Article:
Tag Archives: Slow Toys

A Slow Christmas: The Hape Quadrilla Space City Marble Run

Hape Quadrilla space city marble runI spent last Tuesday night building a Quadrilla Space City Marble Run from Hape, as part of my build up to another slow Christmas. Actually, it wasn’t hard, even after a long day and I enjoyed it, although it did require some concentration. The marble run is built up from various colour-coded blocks and wooden tracks, unlike the more common plastic ones which come with long, ready-angled pieces to click together. But the creation process is part of the beauty of slow toys.

The box is suitably large and exciting and it’s all beautifully packaged when you lift the lid. It won’t be for long! However, there’s definitely enough space for all the parts to go back in quickly and easily when it’s time to tidy up.

Hape Quadrilla Space City Marble Run

Designed to glow in the dark, there are special luminous marbles and glow stickers to put on the blocks so you can have some extra fun. If the stickers walk off elsewhere, as they’re likely to in our house, you can still enjoy it as there are numerous ways to build different runs. There’s a booklet that comes with it that shows each build stage-by-stage, with the area built up greyed out each time.

Hape Quadrilla space city marble runAs with all Hape toys there are sturdy, sustainable wooden parts and I think D, now 2.5 and Scrip, now 5.5, will both enjoy playing with this, albeit D probably won’t have the precision to build the tallest towers or follow all the diagrams and the grown ups might be getting involved (which is no hardship). The space station top also glows in the dark and that’s one of the few plastic parts, but it’s not an essential bit.

There are a few fiddly bits needed to keep the marbles running smoothly and not dropping out the back, and it might take a bit of adjusting to make sure everything runs well (or maybe that’s just me!) but you soon get the hang of it. And I think this will be great as part of my desire to get Scrip more involved in STEM toys.

And the moment of truth? It took me about 10 minutes to build my run and then drop a series of marbles down to helter skelter their way through down in different directions, as the special blocks send them a range of ways, before falling into the collecting tray with a satisfying plop.

This is surely one the kids will love and I can’t wait to pop it under the tree for Christmas. The only problem is it’s a joint present, so let’s hope they share nicely.

Thanks to Hape for sending me a sample to review for the blog. The Space City Marble Run costs £84.99 RRP.

Can you play and display? Beautifully crafted children’s toys

So, our building work is pretty much complete (hooray!) and I’m rather excited about our new wall of white shelves, in particular. They’re currently a work in progress (see below) but I’m hoping to make them and their displays as Instagram-worthy and Pin-worthy as possible.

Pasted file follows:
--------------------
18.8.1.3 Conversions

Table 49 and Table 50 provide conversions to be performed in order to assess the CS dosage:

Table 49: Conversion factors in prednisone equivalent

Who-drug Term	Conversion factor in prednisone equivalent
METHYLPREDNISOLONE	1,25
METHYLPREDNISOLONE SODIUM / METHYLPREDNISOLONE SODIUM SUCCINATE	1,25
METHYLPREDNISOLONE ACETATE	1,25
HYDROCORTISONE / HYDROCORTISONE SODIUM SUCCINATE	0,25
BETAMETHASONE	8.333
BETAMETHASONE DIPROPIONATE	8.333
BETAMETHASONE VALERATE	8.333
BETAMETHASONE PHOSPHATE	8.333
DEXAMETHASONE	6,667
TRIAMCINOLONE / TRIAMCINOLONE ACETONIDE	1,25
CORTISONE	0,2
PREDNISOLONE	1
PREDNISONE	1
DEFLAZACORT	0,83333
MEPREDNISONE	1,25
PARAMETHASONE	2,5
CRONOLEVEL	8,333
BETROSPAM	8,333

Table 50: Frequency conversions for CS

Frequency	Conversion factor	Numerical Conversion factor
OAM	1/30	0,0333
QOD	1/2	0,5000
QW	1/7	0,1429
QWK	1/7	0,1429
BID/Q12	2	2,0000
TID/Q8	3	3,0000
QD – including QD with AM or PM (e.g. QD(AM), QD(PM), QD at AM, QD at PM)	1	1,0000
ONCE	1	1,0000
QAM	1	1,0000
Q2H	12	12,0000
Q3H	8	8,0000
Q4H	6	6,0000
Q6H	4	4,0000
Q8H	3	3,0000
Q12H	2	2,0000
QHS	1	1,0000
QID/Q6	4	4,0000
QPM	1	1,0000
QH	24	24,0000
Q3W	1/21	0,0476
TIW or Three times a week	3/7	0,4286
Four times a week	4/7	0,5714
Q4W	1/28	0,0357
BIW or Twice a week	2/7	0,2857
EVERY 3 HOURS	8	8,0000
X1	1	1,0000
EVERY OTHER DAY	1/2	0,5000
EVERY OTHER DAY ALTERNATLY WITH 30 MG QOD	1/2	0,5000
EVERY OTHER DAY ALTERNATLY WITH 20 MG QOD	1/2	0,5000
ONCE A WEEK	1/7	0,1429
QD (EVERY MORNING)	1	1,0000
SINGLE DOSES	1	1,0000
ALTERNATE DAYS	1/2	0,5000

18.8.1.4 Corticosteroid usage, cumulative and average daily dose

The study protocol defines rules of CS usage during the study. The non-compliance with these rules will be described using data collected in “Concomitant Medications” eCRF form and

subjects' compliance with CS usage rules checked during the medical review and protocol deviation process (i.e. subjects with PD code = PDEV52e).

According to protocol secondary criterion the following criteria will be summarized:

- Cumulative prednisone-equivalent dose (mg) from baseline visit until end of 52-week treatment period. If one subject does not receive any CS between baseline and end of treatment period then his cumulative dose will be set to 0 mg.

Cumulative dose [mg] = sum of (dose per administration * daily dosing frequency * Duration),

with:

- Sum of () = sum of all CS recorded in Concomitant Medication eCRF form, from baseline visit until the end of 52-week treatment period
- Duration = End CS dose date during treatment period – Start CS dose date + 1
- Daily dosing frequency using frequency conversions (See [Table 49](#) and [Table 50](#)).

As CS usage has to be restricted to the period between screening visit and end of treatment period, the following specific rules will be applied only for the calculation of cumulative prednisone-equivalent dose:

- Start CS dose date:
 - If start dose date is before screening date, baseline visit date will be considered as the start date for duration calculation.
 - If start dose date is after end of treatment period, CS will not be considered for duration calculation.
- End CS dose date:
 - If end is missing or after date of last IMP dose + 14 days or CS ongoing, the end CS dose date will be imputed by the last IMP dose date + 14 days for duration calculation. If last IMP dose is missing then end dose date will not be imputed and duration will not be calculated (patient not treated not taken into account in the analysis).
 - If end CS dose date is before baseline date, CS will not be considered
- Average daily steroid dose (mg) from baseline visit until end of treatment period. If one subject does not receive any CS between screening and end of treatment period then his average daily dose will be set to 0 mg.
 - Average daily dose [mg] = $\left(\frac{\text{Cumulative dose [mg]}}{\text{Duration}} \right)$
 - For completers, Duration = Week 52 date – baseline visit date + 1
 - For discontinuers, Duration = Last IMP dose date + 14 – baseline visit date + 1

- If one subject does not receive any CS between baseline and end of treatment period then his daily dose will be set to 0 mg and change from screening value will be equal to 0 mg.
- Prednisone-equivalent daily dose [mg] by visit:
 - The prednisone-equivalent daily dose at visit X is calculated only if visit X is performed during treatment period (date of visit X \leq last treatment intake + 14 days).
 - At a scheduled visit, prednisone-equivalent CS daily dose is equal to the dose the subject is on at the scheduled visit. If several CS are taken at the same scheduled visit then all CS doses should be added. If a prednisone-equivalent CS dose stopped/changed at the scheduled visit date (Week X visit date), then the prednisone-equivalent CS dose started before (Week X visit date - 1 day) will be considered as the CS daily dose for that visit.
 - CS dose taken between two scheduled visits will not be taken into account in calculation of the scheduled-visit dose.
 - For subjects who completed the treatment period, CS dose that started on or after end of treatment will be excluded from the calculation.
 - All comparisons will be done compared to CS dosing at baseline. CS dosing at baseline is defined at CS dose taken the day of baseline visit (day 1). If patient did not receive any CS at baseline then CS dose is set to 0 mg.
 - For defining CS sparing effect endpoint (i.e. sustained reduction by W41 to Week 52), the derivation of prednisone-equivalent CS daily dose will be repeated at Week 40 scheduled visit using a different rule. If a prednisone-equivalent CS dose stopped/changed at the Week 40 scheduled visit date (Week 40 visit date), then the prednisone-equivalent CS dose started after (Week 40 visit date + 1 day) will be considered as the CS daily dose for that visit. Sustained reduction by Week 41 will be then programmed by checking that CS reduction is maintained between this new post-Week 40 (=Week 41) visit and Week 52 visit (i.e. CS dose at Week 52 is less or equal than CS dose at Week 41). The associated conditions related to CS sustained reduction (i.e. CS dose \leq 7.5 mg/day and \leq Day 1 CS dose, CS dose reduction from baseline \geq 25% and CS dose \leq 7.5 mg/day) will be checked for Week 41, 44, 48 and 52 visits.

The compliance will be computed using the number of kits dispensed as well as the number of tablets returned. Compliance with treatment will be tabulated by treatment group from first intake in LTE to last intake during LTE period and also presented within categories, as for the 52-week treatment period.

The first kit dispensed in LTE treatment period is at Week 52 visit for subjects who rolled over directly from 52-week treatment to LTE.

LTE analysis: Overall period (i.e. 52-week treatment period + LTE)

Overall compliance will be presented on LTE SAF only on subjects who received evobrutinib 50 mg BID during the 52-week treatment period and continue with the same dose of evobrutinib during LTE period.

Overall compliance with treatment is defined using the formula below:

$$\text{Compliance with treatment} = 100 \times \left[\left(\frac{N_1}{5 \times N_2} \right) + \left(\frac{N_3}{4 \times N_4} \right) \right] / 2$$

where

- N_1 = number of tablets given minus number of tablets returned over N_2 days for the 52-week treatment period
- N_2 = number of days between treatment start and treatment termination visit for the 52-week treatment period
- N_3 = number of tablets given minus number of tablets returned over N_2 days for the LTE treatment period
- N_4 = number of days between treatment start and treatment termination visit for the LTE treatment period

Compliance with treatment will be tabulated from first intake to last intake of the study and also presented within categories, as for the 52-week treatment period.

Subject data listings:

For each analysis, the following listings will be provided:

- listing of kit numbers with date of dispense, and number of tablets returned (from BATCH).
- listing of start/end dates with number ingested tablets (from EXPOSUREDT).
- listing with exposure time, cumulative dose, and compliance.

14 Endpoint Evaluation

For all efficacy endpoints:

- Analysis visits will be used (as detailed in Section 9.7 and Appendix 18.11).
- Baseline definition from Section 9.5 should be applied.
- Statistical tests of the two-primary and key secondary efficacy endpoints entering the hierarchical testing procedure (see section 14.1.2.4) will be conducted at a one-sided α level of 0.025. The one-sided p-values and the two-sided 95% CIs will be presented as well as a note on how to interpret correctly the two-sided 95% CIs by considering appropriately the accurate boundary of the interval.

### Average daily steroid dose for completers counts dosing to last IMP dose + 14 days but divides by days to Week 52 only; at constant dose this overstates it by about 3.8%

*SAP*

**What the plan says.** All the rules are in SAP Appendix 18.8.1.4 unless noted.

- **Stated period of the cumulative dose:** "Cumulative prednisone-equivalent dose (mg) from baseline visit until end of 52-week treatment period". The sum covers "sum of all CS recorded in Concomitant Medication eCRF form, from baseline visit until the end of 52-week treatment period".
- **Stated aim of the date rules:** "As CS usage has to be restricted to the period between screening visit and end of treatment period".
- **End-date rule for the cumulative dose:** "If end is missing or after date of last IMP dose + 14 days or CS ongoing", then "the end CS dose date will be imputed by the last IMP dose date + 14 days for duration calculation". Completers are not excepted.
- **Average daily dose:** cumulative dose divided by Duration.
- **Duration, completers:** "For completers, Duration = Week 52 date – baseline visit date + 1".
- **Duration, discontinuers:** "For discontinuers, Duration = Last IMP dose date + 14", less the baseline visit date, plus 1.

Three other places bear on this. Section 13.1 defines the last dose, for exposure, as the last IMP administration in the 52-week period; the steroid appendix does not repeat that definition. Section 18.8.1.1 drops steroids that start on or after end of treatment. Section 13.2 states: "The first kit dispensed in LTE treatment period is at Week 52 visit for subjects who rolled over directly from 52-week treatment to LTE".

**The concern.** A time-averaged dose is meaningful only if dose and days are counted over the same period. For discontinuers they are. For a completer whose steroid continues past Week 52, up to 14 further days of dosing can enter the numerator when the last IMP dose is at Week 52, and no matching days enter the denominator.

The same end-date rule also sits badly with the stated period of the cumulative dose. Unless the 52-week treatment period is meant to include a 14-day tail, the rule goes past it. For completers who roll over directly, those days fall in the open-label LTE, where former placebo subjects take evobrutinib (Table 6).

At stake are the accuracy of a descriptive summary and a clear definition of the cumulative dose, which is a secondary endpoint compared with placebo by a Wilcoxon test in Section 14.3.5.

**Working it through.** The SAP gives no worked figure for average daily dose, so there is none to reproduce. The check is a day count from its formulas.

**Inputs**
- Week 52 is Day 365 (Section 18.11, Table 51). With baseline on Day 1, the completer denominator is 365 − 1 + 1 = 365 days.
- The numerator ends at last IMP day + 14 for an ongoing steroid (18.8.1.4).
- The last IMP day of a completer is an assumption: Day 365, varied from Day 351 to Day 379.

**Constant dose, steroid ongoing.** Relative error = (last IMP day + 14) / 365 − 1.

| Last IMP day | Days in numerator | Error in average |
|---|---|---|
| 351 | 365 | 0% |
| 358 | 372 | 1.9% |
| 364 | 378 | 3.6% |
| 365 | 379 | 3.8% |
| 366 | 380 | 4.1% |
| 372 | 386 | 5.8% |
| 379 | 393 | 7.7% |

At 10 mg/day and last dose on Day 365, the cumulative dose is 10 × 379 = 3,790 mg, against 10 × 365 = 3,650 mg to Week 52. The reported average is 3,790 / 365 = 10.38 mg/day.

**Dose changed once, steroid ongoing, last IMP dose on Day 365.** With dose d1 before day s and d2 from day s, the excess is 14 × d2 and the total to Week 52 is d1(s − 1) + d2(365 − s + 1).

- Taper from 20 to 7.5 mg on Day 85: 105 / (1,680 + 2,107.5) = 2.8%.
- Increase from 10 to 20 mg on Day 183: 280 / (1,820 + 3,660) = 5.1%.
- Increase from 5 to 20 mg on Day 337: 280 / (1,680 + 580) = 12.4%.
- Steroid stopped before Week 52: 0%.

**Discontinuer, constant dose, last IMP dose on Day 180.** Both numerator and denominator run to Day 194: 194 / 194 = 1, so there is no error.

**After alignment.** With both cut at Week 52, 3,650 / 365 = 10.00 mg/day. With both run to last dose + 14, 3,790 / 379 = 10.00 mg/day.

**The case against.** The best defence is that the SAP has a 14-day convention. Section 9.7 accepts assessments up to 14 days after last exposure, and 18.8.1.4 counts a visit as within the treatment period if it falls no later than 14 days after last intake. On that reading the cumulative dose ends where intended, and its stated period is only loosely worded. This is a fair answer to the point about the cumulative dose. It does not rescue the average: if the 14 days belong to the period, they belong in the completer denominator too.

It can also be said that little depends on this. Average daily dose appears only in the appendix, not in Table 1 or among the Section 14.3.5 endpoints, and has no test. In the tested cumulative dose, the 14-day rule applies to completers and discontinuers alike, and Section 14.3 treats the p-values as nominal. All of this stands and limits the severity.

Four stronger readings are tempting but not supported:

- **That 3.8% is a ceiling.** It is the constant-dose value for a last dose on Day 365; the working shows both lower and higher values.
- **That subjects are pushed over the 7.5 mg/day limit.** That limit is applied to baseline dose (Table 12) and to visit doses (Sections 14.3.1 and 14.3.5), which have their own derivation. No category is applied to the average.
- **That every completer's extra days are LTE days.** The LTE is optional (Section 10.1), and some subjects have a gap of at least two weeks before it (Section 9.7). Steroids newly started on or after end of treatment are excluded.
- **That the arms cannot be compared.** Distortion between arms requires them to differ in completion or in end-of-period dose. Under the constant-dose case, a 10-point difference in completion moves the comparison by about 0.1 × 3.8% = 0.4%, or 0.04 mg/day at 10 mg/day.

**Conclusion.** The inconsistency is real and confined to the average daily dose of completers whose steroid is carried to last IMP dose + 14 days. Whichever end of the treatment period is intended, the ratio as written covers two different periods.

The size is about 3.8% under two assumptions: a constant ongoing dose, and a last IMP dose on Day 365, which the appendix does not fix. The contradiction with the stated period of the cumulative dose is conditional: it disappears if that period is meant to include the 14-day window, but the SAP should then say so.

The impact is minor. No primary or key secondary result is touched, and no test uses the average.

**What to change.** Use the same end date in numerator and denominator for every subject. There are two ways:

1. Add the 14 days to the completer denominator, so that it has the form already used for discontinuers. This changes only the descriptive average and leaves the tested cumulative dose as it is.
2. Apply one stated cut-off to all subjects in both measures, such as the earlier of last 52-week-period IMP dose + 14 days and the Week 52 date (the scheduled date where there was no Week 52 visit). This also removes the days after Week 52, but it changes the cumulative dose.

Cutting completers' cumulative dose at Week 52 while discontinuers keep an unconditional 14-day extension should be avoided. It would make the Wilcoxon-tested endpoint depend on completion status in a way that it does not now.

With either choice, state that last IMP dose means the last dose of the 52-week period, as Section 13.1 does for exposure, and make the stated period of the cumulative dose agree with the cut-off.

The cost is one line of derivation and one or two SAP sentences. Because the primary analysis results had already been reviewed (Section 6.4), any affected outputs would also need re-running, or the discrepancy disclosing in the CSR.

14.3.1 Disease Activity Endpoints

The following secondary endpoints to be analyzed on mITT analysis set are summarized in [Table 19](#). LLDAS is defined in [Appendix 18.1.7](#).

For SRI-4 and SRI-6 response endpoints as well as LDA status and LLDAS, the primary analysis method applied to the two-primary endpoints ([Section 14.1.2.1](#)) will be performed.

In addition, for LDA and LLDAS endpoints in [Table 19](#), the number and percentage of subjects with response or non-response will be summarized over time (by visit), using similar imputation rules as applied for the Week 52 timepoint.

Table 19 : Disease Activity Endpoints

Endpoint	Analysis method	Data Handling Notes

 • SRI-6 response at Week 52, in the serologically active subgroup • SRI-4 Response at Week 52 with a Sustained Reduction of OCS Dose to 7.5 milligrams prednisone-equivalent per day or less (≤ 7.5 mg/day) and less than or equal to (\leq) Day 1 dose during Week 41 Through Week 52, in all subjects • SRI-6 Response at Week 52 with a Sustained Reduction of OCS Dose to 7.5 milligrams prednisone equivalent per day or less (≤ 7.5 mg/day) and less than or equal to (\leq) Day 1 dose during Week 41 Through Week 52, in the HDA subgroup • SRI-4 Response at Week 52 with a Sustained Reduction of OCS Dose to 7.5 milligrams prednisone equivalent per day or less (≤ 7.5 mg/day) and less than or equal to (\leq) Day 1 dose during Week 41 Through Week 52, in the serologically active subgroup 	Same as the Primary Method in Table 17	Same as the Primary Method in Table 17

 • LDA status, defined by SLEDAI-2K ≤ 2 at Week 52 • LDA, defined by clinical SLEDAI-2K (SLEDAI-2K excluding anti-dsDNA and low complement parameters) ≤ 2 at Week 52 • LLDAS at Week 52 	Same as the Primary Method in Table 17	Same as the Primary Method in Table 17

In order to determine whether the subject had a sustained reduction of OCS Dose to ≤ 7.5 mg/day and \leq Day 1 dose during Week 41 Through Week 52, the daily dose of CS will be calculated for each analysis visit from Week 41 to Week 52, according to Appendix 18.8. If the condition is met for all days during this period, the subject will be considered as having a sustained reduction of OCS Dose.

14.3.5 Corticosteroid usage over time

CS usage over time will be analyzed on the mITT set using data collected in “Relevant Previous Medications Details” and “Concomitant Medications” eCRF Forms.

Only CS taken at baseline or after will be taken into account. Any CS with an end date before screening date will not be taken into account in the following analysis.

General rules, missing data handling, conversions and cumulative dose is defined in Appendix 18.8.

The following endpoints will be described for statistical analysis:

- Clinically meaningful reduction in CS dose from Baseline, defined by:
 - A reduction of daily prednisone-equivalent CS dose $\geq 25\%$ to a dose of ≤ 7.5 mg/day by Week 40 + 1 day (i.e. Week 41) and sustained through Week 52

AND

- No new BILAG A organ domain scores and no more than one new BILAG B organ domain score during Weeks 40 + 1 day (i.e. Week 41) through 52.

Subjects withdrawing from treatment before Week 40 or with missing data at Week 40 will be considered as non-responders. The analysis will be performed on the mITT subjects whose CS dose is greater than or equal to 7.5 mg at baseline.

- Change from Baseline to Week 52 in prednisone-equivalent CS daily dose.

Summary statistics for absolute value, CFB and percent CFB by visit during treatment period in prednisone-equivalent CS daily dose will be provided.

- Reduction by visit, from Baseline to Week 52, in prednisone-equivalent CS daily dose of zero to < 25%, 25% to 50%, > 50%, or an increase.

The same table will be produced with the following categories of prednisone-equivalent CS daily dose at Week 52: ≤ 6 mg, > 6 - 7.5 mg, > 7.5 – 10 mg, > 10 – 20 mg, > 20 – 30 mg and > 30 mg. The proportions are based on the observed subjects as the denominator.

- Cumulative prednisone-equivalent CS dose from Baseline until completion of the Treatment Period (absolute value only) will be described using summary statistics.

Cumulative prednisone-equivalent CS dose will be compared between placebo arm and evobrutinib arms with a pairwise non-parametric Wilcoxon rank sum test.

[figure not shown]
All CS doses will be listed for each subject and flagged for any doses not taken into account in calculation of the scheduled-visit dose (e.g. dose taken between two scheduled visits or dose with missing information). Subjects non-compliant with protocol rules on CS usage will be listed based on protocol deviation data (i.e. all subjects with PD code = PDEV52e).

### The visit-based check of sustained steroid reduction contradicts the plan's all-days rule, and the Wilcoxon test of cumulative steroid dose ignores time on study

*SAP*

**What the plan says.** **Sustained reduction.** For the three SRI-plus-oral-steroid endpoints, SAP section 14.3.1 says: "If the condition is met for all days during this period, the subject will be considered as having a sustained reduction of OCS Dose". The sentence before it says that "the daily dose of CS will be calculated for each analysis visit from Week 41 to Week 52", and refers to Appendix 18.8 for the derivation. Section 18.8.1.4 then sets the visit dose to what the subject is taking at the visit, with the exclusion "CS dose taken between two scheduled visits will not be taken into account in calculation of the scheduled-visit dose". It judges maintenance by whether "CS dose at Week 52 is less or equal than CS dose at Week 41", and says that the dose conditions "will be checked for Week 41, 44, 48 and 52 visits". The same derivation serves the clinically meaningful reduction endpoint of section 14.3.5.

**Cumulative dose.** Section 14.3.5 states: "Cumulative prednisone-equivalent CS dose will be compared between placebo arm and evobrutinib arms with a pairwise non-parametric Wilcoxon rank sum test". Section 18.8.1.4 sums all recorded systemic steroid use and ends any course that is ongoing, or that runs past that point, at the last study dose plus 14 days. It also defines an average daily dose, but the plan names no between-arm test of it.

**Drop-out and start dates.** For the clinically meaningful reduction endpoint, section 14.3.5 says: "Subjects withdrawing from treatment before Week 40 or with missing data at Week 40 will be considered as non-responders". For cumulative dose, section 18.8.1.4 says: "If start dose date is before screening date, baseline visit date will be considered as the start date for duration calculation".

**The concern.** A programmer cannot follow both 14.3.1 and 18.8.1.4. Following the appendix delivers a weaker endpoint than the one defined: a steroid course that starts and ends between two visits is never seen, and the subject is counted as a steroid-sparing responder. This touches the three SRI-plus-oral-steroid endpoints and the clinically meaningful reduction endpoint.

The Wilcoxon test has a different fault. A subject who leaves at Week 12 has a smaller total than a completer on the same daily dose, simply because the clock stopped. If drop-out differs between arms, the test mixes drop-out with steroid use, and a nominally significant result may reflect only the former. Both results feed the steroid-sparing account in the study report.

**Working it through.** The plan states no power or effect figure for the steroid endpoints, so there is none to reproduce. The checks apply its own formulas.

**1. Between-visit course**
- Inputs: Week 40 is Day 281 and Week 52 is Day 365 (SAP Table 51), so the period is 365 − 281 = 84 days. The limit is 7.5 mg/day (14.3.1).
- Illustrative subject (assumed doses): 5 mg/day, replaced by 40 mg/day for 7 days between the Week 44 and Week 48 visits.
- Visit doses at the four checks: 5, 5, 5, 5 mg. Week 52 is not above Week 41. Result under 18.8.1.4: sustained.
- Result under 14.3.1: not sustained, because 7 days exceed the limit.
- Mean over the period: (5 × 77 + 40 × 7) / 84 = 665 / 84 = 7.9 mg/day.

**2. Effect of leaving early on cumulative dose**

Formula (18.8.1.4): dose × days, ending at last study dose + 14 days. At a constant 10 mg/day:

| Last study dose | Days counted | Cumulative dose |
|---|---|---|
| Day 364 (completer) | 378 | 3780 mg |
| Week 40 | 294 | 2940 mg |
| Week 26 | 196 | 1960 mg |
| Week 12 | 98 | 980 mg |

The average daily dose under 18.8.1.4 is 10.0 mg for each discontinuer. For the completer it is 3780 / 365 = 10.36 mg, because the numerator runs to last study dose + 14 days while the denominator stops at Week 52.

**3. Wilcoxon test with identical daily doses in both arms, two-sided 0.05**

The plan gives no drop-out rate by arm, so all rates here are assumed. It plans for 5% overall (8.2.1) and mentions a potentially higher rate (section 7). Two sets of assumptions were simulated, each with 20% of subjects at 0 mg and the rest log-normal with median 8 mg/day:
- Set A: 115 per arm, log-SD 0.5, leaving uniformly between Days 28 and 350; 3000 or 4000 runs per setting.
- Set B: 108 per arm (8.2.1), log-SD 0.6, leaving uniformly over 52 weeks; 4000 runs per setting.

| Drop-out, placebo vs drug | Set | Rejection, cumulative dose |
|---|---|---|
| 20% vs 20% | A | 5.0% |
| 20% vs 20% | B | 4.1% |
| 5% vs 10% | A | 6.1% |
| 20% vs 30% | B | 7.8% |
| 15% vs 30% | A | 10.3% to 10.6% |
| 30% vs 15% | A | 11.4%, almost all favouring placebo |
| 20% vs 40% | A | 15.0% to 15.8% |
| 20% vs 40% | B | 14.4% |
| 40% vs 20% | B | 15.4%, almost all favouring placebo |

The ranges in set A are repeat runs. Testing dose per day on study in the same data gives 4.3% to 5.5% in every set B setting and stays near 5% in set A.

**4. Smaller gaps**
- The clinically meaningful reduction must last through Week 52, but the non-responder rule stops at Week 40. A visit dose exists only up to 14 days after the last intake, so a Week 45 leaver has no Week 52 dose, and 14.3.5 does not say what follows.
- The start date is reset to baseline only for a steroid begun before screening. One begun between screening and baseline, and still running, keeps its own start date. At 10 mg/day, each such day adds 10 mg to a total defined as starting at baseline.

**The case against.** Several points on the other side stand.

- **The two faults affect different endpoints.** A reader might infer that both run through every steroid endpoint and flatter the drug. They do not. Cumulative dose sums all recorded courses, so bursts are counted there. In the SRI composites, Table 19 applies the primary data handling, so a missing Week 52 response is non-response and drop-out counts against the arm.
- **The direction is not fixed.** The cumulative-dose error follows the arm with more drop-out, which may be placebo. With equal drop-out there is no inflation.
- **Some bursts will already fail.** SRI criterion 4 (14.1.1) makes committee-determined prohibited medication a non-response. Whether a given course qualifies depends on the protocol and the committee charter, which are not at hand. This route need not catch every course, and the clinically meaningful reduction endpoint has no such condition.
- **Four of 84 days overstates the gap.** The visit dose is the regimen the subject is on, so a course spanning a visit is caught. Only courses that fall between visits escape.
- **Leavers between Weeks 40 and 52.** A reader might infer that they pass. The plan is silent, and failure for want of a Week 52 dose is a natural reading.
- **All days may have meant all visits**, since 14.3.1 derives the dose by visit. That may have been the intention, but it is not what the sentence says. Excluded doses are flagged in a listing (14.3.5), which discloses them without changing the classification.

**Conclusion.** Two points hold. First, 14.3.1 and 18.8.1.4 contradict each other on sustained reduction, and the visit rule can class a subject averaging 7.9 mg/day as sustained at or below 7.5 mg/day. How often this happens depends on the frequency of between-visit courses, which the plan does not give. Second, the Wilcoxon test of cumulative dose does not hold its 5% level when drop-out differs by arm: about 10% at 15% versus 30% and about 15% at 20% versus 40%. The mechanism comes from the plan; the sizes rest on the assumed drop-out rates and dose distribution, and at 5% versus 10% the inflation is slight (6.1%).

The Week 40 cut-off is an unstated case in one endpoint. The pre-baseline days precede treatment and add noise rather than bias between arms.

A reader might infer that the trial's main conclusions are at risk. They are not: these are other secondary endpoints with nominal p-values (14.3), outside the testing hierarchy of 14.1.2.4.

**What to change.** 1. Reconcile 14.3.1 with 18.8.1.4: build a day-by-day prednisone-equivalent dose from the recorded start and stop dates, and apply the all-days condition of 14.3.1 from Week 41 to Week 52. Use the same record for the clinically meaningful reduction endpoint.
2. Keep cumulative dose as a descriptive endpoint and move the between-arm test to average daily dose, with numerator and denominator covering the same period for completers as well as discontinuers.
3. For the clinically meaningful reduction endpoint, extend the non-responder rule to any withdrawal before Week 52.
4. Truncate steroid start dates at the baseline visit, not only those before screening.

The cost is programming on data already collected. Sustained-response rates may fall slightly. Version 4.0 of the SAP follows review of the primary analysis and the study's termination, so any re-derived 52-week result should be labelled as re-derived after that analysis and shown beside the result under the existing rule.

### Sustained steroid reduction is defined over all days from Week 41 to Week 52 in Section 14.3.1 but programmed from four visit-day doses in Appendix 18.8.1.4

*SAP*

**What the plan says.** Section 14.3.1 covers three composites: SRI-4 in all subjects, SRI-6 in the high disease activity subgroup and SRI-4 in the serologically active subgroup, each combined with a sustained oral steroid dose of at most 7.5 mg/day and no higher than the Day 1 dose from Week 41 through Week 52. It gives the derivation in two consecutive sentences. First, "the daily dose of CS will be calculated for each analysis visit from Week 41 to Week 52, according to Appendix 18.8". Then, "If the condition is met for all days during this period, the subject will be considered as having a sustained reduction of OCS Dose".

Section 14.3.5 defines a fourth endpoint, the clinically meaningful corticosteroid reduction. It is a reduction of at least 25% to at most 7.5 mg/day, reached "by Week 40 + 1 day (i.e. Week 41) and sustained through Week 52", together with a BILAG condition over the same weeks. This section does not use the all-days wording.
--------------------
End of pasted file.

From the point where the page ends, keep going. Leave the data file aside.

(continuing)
Shelves

I’d mentally allocated about three shelves to the children in the corner near their little table (which they seem to be rapidly out-growing). Realistically, this allocation has now more than doubled and obviously all the shelves within reaching height are actually fair game for them, so the precious things are slowly moving further and further up.

It does mean that while some of the toys are in baskets, some of them are also on display, so I have to say I am keeping an eye out for aesthetically pleasing ones which don’t make me shudder. I’m planning another slow Christmas and wooden and handmade toys seem to be the most beautiful. Amongst those which are very displayable is this lovely cat puzzle from Hape.

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I’ve featured Hape in the past and even applied to be an Ambassador, as I like their ethical approach and beautifully crafted toys. This puzzle is no exception with colourful cats which all tone in well. It’s a 3D jigsaw which doesn’t have lots of pieces but does need mastering as there are three layers. A good challenge for D who’s now 2.5 years old.

Hape cat puzzle

And better still, it has pride of place on the shelves. I also thought it was good value for a gift or, dare I say, stocking filler… at just £8. Off to rearrange those shelves.

Thanks to Hape for sending me the puzzle which is available from Debenhams.

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Enjoying a slow Christmas

Slow Toys CollageWe were lucky enough to have a Granddad who was skilled in carpentry, so growing up we were surrounded by a beautifully crafted wooden farm, garage, doll’s house, baby’s cot. The list went on. And we played with them, loved them and probably took them all for granted. Amazingly, a lot of them are still in good shape for my little girl to enjoy 30 something years later (following a good clean).

I had similar ambitions for her toys and she’s always had just as much fun playing with simpler toys as the coloured plastic, flashing lights ones. But a quick look at her toy box shows me I haven’t always got the balance between the two toy camps right. So this Christmas we’re going to do it differently. We’re embracing slow toys: for her and for the other children we buy for.

The Slow Toy Movement – started in 2011 – celebrates toys that are carefully made, not entirely plastic, are available at independent shops, display craft and, even better, won’t leave you rummaging around for four triple A batteries at 6am on Christmas morning. Any extra investment should be worth it for their longevity; hopefully some of them will last for my little one’s children in another few decades.

Here are my slow toys top five for Christmas 2014: Continue reading